Security is a hot right now*. You see TV commercials touting degrees in Information Security, you see news stories on hacking done by Anonymous, and you hear people throwing around terms like “cyber security” and “cyber attacks”. So when offered a review copy of The Tangled Web, my interest was piqued. The book aims to take its readers on a walk through of the modern web stack, and to explain the web’s vulnerabilities and what can be done to avoid them. It’s geared at software engineers and security professionals, and is written by a security expert at Google.
The second section of the book covers Browser Security, and was to me the most interesting part of the book. The fundamental security policy of the browser is the Same Origin Policy (SOP), which puts content isolation rules in place to keep web sites from interfering with one another. In most web browsers, the origin for a page is defined by its scheme, host, and port. Though apparently for IE versions before 9, only the scheme and host are taken into account – unless you’re dealing with the XMLHttpRequest (XHR) object, then IE takes all 3 into account when defining the origin.
Another neat trick that was talked about was trying to load an authentication-requiring image from a third party site and using the image’s onload and onerror events to see if the user had logged into that site (a good discussion of this can be found here). This idea can further be extended to third party APIs. If a website doesn’t put the proper security in place for its API, malicious sites can do all sorts of mischief to their visitors, all without them noticing.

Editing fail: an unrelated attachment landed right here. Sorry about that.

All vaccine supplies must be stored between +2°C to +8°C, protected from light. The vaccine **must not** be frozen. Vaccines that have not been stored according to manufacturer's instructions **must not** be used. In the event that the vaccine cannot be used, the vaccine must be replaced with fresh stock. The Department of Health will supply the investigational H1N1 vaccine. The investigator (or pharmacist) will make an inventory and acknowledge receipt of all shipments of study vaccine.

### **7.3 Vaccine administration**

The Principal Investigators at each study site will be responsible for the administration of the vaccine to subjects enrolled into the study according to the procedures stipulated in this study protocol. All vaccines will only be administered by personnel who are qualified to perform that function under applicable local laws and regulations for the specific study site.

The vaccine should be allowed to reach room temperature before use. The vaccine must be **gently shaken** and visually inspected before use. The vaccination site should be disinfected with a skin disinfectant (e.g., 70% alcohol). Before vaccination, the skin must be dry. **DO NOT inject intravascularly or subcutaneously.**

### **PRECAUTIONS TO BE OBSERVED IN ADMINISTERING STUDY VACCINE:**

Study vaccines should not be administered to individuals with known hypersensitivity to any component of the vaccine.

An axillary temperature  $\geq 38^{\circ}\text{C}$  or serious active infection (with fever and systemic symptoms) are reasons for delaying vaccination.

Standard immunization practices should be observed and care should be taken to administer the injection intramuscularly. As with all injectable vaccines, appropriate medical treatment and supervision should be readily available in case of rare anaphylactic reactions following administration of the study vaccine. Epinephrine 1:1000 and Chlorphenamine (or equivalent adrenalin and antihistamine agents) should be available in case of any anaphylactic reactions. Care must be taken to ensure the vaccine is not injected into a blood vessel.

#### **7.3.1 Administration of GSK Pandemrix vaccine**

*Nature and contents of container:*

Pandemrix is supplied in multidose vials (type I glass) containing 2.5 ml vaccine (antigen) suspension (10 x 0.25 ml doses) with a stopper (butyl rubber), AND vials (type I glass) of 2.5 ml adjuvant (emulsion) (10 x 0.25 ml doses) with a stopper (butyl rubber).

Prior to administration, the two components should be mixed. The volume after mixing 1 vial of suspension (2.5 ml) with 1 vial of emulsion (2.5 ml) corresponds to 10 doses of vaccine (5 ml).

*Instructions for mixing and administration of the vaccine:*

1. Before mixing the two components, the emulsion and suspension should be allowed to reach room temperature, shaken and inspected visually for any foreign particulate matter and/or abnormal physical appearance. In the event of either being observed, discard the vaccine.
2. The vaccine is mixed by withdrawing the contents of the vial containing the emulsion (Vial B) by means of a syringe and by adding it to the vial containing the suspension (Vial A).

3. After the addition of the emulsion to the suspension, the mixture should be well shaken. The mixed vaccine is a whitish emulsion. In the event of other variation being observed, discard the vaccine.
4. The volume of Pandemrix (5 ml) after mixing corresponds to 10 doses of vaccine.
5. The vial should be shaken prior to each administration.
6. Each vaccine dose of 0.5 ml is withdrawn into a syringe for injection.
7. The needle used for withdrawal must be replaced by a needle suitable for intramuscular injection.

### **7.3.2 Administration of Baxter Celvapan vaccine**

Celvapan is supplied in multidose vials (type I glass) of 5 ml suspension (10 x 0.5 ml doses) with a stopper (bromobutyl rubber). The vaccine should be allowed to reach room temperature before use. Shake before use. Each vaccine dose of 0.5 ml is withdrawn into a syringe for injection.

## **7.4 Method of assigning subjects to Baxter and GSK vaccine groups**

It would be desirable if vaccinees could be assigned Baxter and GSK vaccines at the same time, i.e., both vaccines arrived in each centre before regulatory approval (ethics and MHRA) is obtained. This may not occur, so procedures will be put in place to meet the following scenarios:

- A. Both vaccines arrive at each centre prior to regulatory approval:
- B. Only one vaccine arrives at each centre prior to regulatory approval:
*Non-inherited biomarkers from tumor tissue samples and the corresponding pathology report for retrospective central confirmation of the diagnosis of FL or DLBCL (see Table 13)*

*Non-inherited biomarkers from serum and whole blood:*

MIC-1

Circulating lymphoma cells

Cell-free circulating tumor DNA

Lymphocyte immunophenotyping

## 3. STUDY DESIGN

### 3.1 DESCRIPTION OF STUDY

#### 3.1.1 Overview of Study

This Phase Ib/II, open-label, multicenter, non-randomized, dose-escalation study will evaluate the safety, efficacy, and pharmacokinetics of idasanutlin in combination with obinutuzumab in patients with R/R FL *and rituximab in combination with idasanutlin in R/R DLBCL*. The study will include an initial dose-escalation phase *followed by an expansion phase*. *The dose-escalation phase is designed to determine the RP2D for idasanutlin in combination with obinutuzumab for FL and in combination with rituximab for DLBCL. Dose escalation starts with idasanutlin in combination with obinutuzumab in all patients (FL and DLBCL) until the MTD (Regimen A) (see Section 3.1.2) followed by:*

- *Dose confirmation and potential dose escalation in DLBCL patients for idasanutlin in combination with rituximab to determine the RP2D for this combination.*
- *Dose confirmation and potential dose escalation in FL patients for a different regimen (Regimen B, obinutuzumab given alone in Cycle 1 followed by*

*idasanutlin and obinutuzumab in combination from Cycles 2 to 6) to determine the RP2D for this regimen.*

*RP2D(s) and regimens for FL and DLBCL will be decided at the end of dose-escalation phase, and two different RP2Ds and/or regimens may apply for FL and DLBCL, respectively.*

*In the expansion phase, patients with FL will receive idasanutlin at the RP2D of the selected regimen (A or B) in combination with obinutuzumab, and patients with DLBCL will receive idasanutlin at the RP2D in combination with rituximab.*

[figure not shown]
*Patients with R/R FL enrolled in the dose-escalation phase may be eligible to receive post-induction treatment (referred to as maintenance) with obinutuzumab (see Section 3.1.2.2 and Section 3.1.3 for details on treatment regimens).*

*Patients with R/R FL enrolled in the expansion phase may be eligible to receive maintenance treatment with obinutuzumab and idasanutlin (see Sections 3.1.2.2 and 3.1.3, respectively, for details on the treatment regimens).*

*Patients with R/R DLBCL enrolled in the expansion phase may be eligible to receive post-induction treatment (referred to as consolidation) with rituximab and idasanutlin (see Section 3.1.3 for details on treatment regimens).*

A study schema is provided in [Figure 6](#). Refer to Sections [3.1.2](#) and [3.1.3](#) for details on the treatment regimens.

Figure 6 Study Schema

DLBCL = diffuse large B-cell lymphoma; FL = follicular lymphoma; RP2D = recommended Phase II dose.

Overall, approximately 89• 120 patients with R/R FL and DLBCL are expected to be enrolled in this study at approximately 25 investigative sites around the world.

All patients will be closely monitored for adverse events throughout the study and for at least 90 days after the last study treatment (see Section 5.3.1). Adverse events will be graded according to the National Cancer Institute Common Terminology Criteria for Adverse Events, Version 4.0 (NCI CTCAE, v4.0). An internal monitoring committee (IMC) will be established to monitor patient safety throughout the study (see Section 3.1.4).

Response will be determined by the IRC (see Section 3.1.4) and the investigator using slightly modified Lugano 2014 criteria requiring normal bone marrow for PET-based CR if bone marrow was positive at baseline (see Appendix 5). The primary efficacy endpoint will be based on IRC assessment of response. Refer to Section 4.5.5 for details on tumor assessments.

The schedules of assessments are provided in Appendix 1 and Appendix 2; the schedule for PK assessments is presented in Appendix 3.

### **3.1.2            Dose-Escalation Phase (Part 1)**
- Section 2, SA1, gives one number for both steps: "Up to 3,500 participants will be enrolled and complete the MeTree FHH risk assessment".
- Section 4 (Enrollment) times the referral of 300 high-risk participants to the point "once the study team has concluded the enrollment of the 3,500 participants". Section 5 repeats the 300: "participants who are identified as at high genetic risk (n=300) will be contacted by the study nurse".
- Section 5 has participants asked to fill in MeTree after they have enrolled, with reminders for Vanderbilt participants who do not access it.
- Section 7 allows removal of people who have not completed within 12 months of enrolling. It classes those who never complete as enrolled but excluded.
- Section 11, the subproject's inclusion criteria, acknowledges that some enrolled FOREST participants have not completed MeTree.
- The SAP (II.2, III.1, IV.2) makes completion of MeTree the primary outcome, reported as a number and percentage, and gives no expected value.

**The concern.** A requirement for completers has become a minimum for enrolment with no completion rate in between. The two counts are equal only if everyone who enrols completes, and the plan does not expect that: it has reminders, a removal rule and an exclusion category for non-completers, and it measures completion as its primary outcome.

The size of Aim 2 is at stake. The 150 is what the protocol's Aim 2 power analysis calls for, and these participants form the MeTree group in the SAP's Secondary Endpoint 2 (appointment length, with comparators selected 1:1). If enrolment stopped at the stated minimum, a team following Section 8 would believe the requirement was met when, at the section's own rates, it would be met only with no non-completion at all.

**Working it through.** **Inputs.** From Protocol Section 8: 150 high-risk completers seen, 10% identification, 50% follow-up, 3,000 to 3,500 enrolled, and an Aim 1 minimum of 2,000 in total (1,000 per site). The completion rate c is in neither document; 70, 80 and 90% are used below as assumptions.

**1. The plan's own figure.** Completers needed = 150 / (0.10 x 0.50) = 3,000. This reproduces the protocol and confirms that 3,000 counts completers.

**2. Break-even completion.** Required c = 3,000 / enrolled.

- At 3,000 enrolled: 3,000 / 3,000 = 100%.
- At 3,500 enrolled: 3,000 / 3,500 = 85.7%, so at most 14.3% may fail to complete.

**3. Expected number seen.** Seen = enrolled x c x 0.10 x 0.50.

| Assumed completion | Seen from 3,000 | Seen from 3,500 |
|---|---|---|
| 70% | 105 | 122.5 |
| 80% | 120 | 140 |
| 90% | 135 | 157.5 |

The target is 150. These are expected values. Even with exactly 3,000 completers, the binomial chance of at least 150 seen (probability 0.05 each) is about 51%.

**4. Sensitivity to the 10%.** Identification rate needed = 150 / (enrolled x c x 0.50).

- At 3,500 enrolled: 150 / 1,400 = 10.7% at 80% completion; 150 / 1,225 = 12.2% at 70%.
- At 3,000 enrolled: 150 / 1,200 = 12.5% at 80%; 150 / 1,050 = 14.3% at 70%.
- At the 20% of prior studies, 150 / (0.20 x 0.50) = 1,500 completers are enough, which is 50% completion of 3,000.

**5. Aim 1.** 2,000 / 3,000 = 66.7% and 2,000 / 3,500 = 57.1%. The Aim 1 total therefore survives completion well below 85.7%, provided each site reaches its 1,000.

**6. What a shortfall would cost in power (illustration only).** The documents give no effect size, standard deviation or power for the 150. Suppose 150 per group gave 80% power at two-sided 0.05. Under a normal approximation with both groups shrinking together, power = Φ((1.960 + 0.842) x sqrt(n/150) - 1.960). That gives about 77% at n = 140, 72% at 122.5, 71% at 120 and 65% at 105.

The last section of the book is the shortest (32 pages) and focuses on coming security features. This section of the book didn’t really grab me, but there were a few bits that piqued my interest. Cross-Origin Request Sharing finally allows developers to use the XHR object in a cross domain fashion, but until older browsers are phased out, developers will have to create a fall-back behavior if they decide to use it.
Overall I enjoyed the book and found it worth reading. I do, however, wonder if framing security around a discussion of the web stack was the best way to go. The author contends that arbitrary taxonomies of vulnerabilities aren’t as informative, and that some problems don’t fit into buzzword friendly names like Cross-Site Scripting (XSS) or SQL Injection, but I think information is more accessible when organized that way. Reorganizing chapters around a taxonomy of problems like XSS, CSRF, etc, would also probably make it a better reference for developers. Though to his credit, the author does devote the last few pages to common web problems like XSS, CSRF, etc, and indicates the pages where these problems are discussed (since they come up throughout the book).
If you’re a web developer and want to get a better understanding of security I think this is a very good book and worth checking out. However, if you’re not a web developer, I wouldn’t pick this up unless you had a technical interest in web security. Lastly, if you’re interested in the book I’d recommend reading the sample chapter on the HTTP protocol, since it gives a good preview of what the book is like.
*This may be area specific. I live in Maryland, and the BRAC has been driving a lot of job growth. So it maybe it’s better to say it’s hot in the Maryland area, and possibly other places too.